War’s effects on parents and children
The psychological and emotional well-being of caregivers serves as an important predictor for the physical, social and emotional health of war-affected children (Dybdahl, 2001). Beginning in utero, maternal stress and depression can affect the child’s growth and development, and are associated with childhood undernutrition, stunting, and negative impacts on children’s cognitive, physical and socio-emotional development (Thabet et al., 2009; Feldman et al., 2013). While the precise mechanisms that link maternal distress and depression with children’s developmental outcomes are the subject of ongoing investigation, evidence suggests that the cross-placental transmission of stress hormones causes a disruption in the development of the fetal prefrontal cortex and stress response system (Van den Bergh et al., 2005). The mechanisms for the postnatal transmission of stress from caregiver to child are potentially linked to the manifestation of maladaptive caregiving practices, as high levels of anxiety, stress and depression are associated with unresponsive, neglectful or abusive caregiving practices, and can result in low levels of parent–child attachment (McMahon et al., 2006; Field, 2010). In turn, the absence of consistent, nurturing care can have negative impacts on the child’s epigenetic processes and neurological development with long-term implications for intellectual, physical and socio-emotional well-being (Belsky and de Haan, 2011; Shonkoff et al., 2012).

Exposure to violence can have multiple deleterious effects on parenting, as it is associated with increased incidence of marital tensions, domestic violence, stress, depression, harsh discipline and punitive parenting styles (Dybdahl, 2001; Galovski and Lyons, 2004; Betancourt, 2015). A caregiver’s response to violence is also associated with young children’s behavioural adjustment. For instance, in South African families exposed to community violence, the mother’s level of distress was significantly associated with 6-year-old children’s symptoms of attention deficits, aggression, anxiety and depression (Barbarin et al., 2001).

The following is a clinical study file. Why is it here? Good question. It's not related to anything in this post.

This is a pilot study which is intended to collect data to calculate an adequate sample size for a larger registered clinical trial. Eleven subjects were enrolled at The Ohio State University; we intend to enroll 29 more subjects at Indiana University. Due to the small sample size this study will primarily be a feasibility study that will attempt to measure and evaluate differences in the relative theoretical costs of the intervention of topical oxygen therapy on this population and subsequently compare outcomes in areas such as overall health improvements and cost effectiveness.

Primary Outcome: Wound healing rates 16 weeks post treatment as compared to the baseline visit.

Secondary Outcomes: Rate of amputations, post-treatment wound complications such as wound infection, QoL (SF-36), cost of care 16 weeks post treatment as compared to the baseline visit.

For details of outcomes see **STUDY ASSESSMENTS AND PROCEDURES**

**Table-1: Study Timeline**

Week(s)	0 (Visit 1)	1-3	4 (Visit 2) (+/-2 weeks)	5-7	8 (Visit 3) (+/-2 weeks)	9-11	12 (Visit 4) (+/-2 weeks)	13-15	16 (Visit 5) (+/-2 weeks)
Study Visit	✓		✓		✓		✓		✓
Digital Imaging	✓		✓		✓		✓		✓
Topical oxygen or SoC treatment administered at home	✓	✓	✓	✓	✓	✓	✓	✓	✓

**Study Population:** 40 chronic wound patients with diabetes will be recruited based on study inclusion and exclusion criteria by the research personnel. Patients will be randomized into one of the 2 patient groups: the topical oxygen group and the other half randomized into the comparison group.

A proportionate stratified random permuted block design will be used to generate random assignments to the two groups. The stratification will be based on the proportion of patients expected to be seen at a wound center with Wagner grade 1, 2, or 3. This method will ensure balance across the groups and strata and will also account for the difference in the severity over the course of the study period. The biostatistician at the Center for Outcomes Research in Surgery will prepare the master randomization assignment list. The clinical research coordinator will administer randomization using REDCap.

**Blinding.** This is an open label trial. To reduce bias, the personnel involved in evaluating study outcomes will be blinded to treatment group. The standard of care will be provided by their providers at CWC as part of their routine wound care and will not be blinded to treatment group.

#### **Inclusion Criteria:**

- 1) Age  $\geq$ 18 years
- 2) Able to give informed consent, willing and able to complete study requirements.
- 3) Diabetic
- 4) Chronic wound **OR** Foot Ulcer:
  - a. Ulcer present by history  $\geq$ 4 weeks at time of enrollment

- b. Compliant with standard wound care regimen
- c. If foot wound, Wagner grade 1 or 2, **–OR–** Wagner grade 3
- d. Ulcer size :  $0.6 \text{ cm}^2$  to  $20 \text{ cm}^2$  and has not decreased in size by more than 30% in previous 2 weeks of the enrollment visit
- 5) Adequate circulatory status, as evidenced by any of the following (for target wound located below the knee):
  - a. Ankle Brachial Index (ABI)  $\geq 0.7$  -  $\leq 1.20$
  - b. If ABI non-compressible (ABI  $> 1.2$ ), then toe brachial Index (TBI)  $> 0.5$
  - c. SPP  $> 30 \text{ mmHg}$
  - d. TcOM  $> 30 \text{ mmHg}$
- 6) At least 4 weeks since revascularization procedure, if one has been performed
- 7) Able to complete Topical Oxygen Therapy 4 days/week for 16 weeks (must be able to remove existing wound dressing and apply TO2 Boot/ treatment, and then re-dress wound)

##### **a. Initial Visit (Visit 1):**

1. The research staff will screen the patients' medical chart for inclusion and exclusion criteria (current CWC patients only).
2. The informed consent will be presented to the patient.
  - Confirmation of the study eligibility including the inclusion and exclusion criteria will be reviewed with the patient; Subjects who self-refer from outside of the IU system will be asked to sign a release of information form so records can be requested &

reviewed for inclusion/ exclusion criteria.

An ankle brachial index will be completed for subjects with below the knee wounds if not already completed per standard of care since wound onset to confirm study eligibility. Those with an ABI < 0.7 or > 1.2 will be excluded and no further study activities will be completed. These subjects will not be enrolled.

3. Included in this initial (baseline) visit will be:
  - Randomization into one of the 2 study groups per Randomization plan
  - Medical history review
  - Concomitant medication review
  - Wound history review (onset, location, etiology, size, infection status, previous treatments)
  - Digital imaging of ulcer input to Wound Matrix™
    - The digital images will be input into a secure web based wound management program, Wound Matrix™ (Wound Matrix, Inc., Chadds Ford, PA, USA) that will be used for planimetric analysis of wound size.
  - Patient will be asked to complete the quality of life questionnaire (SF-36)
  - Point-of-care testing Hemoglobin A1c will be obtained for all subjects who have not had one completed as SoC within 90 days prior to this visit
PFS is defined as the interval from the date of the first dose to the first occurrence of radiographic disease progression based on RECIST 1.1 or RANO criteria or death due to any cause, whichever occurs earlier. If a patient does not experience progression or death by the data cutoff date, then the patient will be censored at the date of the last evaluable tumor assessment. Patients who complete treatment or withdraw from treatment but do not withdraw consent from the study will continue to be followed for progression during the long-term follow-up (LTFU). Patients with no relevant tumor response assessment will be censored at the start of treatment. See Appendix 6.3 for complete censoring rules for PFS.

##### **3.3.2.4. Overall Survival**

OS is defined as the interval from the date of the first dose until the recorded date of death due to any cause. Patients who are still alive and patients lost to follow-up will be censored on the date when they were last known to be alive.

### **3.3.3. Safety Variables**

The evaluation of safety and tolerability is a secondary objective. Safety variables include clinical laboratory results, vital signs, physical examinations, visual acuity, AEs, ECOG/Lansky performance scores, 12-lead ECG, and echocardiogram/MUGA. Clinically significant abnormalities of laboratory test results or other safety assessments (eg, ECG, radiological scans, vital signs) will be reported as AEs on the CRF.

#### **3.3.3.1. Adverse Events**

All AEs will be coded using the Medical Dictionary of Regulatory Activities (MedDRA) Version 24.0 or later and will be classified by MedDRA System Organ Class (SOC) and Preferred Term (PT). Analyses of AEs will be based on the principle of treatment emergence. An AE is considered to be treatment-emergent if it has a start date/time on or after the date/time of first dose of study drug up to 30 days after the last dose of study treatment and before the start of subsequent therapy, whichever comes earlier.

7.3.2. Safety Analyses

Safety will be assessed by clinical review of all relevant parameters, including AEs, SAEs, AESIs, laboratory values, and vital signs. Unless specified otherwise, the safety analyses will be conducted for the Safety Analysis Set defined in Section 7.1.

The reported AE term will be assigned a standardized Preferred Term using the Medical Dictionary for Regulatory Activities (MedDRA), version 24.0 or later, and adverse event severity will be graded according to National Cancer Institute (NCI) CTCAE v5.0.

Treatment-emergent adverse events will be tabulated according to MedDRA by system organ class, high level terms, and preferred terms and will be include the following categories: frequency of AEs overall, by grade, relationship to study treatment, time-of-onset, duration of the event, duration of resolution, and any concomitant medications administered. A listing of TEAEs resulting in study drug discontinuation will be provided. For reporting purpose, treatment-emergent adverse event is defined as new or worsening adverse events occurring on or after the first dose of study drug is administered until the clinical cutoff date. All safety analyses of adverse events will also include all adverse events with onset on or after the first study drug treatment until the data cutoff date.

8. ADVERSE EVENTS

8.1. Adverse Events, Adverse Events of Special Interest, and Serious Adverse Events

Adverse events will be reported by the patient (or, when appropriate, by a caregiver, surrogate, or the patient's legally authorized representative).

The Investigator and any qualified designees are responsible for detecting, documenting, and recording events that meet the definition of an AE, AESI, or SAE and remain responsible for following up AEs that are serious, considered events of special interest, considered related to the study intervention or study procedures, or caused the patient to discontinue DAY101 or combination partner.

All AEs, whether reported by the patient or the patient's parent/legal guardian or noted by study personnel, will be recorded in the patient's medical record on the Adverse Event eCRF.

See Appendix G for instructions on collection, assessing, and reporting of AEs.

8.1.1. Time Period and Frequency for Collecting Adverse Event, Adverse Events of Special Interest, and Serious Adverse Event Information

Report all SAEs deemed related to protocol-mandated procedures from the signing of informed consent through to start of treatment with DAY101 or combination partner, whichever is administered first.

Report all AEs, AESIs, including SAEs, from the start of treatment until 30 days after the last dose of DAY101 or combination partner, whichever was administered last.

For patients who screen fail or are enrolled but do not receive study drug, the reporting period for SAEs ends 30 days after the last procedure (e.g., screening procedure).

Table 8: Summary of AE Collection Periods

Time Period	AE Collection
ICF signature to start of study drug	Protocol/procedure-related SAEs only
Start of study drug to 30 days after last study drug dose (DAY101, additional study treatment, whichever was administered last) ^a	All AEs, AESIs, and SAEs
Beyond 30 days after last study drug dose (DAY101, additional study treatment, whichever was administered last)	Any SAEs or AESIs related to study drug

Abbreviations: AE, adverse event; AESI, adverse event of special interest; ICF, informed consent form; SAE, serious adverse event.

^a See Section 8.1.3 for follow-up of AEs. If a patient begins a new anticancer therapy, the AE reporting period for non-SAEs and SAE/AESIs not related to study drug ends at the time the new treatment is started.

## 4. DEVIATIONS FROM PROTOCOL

Identifying strategies to mitigate the negative effects of war on parenting has the potential to improve children’s well-being and to strengthen children’s resilience (Betancourt and Khan, 2008). A growing body of evidence of effective parenting interventions in low-resource contexts identifies key programme elements that are associated with increases in positive parenting practices, parental knowledge, parent–child attachment, and decreases in harsh physical and psychological discipline. These include:
• the use of adult learning strategies that draw on Bandura’s Social Learning Theory and employ active demonstrations, collaborative discussions, positive reinforcement, and home visits that engage caregivers and children in interactive activities
• comprehensive training of staff and para-professionals, using an evidenced-based curriculum
• programme content that recognises and builds on existing positive parenting practices
• community support systems to strengthen social cohesion
(Engle et al., 2011; Mejia et al., 2012; Aboud et al., 2013; Yousafzai et al., 2014).

For caregivers living in conflict and post-conflict settings, key programme elements also include trauma-focused psychosocial support for parents and caregivers, along with specific content that addresses daily stressors experienced by caregivers (Miller and Rasmussen, 2010; Betancourt, 2015), and content that aims to strengthen caregivers’ responses to children’s trauma, to aid recovery and healing.